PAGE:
Cable Association Calls for DOJ Antitrust Investigation into Comcast

US cable company Comcast is reportedly considering relaunching a bid to acquire 21st Century Fox even as Disney works to complete a $66.1 billion acquisition of part of Rupert Murdoch's empire (AFP/File DAVE CLARK)
AFP/File DAVE CLARK

The American Cable Association (ACA) sent a letter to the Department of Justice (DOJ), urging the agency to open an antitrust investigation into Comcast’s dominant position in the cable and television market and citing “substantial competitive harm” it already provided to consumers.

The ACA sent a letter On November 6 to Makan Delrahim, the DOJ’s assistant attorney general for the Antitrust Division, to investigate the alleged anticompetitive practices of Comcast-NBCU, claiming that as the cable giant’s dominant position in the cable and television market, it can act with “impunity,” which harms both consumers and rivals.

The ACA serves as a trade association for small and medium-sized independent companies that provide broadband, phone, and video services to eight million Americans for rural and suburban markets across America.

Matthew Polka, the ACA president and CEO, said in a statement on Monday:

By opening a formal investigation, the DOJ, which has already put Comcast-NBCU on notice, can take the next step to gather facts about the company’s activities and ensure consumers and competition are protected. Given the enormity of Comcast-NBCU’s market presence and incentive to engage in anticompetitive harm, such an investigation is fully warranted.

The DOJ has appealed the AT&T-Time Warner merger over concerns that the merger will inhibit competition. Both AT&T-Time and Comcast-NBCU are vertical mergers, meaning that the deals involve the combination of a content producer with a content distributor.

The ACA believes that Comcast’s merger with NBC serves as a greater risk to competition and consumers than the AT&T-Time Warner merger. Comcast owns 11 local news channels and several regional sports networks, which give the company more leverage to inflate prices over regional competitors.

The cable association also pointed out that Comcast has already violated antitrust laws repeatedly by withholding “must-have” programming from local stations, threatening to raise prices on rival cable distributors and refusing to carry certain channels.

The ACA noted:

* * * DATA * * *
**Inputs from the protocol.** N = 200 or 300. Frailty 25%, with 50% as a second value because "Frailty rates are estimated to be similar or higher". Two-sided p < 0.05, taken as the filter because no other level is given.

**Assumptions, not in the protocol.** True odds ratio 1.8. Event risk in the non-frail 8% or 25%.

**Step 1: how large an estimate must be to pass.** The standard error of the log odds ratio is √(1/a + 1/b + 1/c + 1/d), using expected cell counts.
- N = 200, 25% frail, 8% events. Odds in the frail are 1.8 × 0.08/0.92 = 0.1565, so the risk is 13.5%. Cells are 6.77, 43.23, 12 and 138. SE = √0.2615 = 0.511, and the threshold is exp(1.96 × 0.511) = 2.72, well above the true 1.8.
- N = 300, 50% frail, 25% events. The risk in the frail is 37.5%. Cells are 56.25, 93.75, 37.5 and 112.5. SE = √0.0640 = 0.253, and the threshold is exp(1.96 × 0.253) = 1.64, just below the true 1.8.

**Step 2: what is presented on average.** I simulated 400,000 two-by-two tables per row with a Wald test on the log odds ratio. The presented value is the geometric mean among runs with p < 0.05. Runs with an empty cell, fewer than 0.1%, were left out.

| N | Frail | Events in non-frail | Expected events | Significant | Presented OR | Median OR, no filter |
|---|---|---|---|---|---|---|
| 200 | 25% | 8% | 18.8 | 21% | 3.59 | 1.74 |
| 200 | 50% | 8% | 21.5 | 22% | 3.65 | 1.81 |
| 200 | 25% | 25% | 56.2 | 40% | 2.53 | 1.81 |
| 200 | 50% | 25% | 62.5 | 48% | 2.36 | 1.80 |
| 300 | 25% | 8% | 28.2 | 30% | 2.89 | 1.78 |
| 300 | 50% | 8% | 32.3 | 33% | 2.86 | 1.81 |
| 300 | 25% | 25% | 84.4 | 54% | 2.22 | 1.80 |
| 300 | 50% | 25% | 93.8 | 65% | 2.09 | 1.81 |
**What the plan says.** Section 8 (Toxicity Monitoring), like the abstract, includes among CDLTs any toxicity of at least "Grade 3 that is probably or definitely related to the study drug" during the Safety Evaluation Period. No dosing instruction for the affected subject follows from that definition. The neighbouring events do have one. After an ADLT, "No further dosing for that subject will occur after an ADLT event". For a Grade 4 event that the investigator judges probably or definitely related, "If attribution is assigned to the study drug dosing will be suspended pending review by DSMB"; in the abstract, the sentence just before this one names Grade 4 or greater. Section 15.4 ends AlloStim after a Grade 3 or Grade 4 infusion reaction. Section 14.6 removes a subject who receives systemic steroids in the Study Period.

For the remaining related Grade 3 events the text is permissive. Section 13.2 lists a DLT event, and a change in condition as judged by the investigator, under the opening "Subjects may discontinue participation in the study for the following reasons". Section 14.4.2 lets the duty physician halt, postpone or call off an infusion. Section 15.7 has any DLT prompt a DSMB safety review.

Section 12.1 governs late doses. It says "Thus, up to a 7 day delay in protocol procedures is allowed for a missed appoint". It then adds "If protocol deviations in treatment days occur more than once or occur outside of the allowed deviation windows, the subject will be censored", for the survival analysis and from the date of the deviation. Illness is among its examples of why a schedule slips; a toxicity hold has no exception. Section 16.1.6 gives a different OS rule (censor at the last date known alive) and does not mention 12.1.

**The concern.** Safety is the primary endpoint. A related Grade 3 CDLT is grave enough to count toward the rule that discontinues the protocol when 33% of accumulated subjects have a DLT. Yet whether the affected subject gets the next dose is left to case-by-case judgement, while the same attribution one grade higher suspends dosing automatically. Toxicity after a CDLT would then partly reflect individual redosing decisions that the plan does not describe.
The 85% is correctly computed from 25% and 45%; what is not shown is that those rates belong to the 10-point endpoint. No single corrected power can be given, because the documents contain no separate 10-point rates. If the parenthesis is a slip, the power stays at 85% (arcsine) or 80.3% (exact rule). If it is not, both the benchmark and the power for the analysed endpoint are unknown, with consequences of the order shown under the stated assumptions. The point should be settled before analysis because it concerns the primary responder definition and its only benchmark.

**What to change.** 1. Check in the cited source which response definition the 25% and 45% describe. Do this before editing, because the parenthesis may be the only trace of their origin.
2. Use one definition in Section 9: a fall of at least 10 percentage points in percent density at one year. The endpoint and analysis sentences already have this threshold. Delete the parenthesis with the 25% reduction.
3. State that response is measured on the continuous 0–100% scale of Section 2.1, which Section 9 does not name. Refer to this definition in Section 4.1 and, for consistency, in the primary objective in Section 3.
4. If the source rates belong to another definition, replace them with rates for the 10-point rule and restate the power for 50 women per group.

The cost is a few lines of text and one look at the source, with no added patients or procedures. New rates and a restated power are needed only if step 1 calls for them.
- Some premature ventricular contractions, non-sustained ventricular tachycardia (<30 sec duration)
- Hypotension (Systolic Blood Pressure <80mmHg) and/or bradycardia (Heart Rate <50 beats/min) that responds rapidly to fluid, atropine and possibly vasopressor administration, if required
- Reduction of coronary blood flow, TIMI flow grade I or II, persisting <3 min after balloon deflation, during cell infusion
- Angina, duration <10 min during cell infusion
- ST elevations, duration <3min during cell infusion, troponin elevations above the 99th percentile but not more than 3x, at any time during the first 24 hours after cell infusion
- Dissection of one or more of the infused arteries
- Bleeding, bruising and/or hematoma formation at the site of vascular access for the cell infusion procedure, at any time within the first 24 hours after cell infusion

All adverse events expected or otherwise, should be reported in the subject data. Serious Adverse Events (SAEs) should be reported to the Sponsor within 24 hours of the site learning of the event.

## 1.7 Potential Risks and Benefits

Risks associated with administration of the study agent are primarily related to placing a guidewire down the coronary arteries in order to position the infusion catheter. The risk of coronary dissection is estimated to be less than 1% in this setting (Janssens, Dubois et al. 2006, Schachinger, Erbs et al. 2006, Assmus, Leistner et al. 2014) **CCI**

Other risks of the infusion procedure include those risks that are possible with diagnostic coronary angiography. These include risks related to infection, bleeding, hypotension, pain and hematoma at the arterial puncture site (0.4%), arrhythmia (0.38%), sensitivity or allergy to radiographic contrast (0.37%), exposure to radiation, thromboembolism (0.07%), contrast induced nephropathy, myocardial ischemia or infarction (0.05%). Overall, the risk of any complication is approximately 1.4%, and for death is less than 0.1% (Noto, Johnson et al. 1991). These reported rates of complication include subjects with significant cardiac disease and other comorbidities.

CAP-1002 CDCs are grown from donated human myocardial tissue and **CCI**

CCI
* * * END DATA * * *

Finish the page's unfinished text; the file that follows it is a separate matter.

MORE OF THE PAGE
For instance, Comcast-NBCU used its deep pockets to engage in delaying tactics that forestalled compliance with the condition that it carry Bloomberg TV in a news channel neighborhood with Comcast-NBCU’s CNBC. Comcast also refused to offer standalone broadband Internet access service as the FCC condition required.

The ACA contended that many member organizations fear that the Comcast-NBCU may restrict their customers’ access to Hulu, an online video platform, as an alternative to Comcast’s cable offerings. Many small and medium-sized cable providers stated that their customers often prefer online video platforms to traditional video services such as Comcast’s Xfinity television program platform.

Activist and consumer groups across the political spectrum, such as the conservative Americans for Limited Government to the National Grange, have voiced concerns about the Comcast-NBCU’s anticompetitive conduct and have called for the DOJ to intervene.

Rick Manning president of Americans for Limited Government, said in a statement in October, “Our concerns are now amplified by the fact that Comcast-NBCU has recently been set free from merger restrictions they once had to abide by.”

“Mass media consolidation is slowly but surely warping alternative, important voices, with important long-term implications related to basic First Amendment freedoms,” Manning concluded.

President Donald Trump tweeted about the ACA’s complaint regarding Comcast’s alleged anticompetitive practices, citing Fox Business Network’s Charlie Gasparino.

Trump wrote:

American Cable Association has big problems with Comcast. They say that Comcast routinely violates Antitrust Laws. “These guys are acting much worse, and have much more potential for damage to consumers, than anything AT&T-Time Warner would do.” Charlie Gasparino:

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